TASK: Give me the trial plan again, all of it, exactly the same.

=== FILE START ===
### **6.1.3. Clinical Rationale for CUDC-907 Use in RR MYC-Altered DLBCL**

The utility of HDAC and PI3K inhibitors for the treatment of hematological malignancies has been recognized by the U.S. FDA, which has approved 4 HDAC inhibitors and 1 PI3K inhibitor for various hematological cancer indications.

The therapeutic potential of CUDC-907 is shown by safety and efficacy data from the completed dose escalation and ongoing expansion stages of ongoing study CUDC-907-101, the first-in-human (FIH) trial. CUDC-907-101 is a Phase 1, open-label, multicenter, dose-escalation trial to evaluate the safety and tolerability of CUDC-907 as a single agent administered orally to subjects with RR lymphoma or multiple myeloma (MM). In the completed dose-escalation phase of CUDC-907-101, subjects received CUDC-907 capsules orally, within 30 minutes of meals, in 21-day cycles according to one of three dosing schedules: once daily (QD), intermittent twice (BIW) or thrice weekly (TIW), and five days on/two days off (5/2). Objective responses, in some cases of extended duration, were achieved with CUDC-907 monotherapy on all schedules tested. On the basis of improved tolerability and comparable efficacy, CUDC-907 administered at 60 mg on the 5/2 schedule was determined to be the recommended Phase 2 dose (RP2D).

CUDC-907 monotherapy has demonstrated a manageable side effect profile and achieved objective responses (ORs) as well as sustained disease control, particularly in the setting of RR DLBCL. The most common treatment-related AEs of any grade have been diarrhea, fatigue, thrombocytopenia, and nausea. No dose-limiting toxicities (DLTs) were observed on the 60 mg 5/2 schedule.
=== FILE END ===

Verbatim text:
### **6.1.3. Clinical Rationale for CUDC-907 Use in RR MYC-Altered DLBCL**

The utility of HDAC and PI3K inhibitors for the treatment of hematological malignancies has been recognized by the U.S. FDA, which has approved 4 HDAC inhibitors and 1 PI3K inhibitor for various hematological cancer indications.

The therapeutic potential of CUDC-907 is shown by safety and efficacy data from the completed dose escalation and ongoing expansion stages of ongoing study CUDC-907-101, the first-in-human (FIH) trial. CUDC-907-101 is a Phase 1, open-label, multicenter, dose-escalation trial to evaluate the safety and tolerability of CUDC-907 as a single agent administered orally to subjects with RR lymphoma or multiple myeloma (MM). In the completed dose-escalation phase of CUDC-907-101, subjects received CUDC-907 capsules orally, within 30 minutes of meals, in 21-day cycles according to one of three dosing schedules: once daily (QD), intermittent twice (BIW) or thrice weekly (TIW), and five days on/two days off (5/2). Objective responses, in some cases of extended duration, were achieved with CUDC-907 monotherapy on all schedules tested. On the basis of improved tolerability and comparable efficacy, CUDC-907 administered at 60 mg on the 5/2 schedule was determined to be the recommended Phase 2 dose (RP2D).

CUDC-907 monotherapy has demonstrated a manageable side effect profile and achieved objective responses (ORs) as well as sustained disease control, particularly in the setting of RR DLBCL. The most common treatment-related AEs of any grade have been diarrhea, fatigue, thrombocytopenia, and nausea. No dose-limiting toxicities (DLTs) were observed on the 60 mg 5/2 schedule.